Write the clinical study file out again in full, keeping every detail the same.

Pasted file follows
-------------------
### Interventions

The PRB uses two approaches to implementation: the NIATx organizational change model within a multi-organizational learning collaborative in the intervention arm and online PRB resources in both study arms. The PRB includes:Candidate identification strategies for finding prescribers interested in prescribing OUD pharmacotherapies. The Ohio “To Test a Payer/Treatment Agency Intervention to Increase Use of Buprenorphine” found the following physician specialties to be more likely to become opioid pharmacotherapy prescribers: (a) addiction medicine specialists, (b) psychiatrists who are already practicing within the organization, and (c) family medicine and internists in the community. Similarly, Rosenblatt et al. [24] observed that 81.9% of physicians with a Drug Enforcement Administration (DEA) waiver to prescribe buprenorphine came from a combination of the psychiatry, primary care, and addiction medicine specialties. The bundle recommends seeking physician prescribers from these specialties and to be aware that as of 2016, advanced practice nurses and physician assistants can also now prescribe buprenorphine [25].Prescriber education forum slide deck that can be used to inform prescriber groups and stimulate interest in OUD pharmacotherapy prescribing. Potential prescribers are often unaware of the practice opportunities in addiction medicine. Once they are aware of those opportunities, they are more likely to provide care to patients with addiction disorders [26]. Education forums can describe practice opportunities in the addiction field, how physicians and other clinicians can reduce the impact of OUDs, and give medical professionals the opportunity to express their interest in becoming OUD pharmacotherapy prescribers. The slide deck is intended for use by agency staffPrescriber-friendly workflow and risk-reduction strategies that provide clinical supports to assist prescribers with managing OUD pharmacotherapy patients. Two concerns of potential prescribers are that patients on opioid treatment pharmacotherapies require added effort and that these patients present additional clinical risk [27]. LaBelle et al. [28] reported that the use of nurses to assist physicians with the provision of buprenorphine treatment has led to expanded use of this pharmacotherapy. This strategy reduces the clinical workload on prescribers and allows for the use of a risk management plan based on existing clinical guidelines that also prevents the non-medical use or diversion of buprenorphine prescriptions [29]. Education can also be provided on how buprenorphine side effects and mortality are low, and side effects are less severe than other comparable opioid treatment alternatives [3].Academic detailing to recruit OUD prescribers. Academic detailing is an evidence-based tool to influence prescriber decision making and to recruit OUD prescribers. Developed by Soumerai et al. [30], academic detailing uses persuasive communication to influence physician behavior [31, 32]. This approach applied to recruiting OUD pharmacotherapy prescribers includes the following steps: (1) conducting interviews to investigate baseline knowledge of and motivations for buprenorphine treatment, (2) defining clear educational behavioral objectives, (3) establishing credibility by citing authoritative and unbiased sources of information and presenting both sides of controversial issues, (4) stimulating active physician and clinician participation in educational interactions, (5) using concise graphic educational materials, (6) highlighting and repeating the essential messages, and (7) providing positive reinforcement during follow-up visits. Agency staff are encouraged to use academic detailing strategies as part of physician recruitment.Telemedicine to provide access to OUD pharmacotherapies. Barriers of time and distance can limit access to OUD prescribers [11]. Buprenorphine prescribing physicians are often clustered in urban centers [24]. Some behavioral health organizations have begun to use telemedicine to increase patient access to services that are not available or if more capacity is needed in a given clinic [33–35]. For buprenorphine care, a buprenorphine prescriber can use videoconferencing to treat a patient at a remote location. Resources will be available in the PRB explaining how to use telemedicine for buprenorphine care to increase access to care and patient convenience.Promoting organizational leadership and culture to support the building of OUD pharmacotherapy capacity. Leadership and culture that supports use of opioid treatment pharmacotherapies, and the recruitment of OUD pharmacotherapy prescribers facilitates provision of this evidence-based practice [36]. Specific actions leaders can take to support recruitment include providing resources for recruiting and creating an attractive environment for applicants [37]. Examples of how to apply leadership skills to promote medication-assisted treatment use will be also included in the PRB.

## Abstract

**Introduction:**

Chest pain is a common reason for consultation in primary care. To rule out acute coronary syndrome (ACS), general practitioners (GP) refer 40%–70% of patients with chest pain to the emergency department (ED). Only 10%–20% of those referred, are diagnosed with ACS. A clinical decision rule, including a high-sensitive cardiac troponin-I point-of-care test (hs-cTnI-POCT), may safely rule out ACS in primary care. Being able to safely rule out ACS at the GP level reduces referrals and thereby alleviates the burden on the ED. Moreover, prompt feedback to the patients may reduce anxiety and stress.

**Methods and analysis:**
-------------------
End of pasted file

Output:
### Interventions

The PRB uses two approaches to implementation: the NIATx organizational change model within a multi-organizational learning collaborative in the intervention arm and online PRB resources in both study arms. The PRB includes:Candidate identification strategies for finding prescribers interested in prescribing OUD pharmacotherapies. The Ohio “To Test a Payer/Treatment Agency Intervention to Increase Use of Buprenorphine” found the following physician specialties to be more likely to become opioid pharmacotherapy prescribers: (a) addiction medicine specialists, (b) psychiatrists who are already practicing within the organization, and (c) family medicine and internists in the community. Similarly, Rosenblatt et al. [24] observed that 81.9% of physicians with a Drug Enforcement Administration (DEA) waiver to prescribe buprenorphine came from a combination of the psychiatry, primary care, and addiction medicine specialties. The bundle recommends seeking physician prescribers from these specialties and to be aware that as of 2016, advanced practice nurses and physician assistants can also now prescribe buprenorphine [25].Prescriber education forum slide deck that can be used to inform prescriber groups and stimulate interest in OUD pharmacotherapy prescribing. Potential prescribers are often unaware of the practice opportunities in addiction medicine. Once they are aware of those opportunities, they are more likely to provide care to patients with addiction disorders [26]. Education forums can describe practice opportunities in the addiction field, how physicians and other clinicians can reduce the impact of OUDs, and give medical professionals the opportunity to express their interest in becoming OUD pharmacotherapy prescribers. The slide deck is intended for use by agency staffPrescriber-friendly workflow and risk-reduction strategies that provide clinical supports to assist prescribers with managing OUD pharmacotherapy patients. Two concerns of potential prescribers are that patients on opioid treatment pharmacotherapies require added effort and that these patients present additional clinical risk [27]. LaBelle et al. [28] reported that the use of nurses to assist physicians with the provision of buprenorphine treatment has led to expanded use of this pharmacotherapy. This strategy reduces the clinical workload on prescribers and allows for the use of a risk management plan based on existing clinical guidelines that also prevents the non-medical use or diversion of buprenorphine prescriptions [29]. Education can also be provided on how buprenorphine side effects and mortality are low, and side effects are less severe than other comparable opioid treatment alternatives [3].Academic detailing to recruit OUD prescribers. Academic detailing is an evidence-based tool to influence prescriber decision making and to recruit OUD prescribers. Developed by Soumerai et al. [30], academic detailing uses persuasive communication to influence physician behavior [31, 32]. This approach applied to recruiting OUD pharmacotherapy prescribers includes the following steps: (1) conducting interviews to investigate baseline knowledge of and motivations for buprenorphine treatment, (2) defining clear educational behavioral objectives, (3) establishing credibility by citing authoritative and unbiased sources of information and presenting both sides of controversial issues, (4) stimulating active physician and clinician participation in educational interactions, (5) using concise graphic educational materials, (6) highlighting and repeating the essential messages, and (7) providing positive reinforcement during follow-up visits. Agency staff are encouraged to use academic detailing strategies as part of physician recruitment.Telemedicine to provide access to OUD pharmacotherapies. Barriers of time and distance can limit access to OUD prescribers [11]. Buprenorphine prescribing physicians are often clustered in urban centers [24]. Some behavioral health organizations have begun to use telemedicine to increase patient access to services that are not available or if more capacity is needed in a given clinic [33–35]. For buprenorphine care, a buprenorphine prescriber can use videoconferencing to treat a patient at a remote location. Resources will be available in the PRB explaining how to use telemedicine for buprenorphine care to increase access to care and patient convenience.Promoting organizational leadership and culture to support the building of OUD pharmacotherapy capacity. Leadership and culture that supports use of opioid treatment pharmacotherapies, and the recruitment of OUD pharmacotherapy prescribers facilitates provision of this evidence-based practice [36]. Specific actions leaders can take to support recruitment include providing resources for recruiting and creating an attractive environment for applicants [37]. Examples of how to apply leadership skills to promote medication-assisted treatment use will be also included in the PRB.

## Abstract

**Introduction:**

Chest pain is a common reason for consultation in primary care. To rule out acute coronary syndrome (ACS), general practitioners (GP) refer 40%–70% of patients with chest pain to the emergency department (ED). Only 10%–20% of those referred, are diagnosed with ACS. A clinical decision rule, including a high-sensitive cardiac troponin-I point-of-care test (hs-cTnI-POCT), may safely rule out ACS in primary care. Being able to safely rule out ACS at the GP level reduces referrals and thereby alleviates the burden on the ED. Moreover, prompt feedback to the patients may reduce anxiety and stress.

**Methods and analysis:**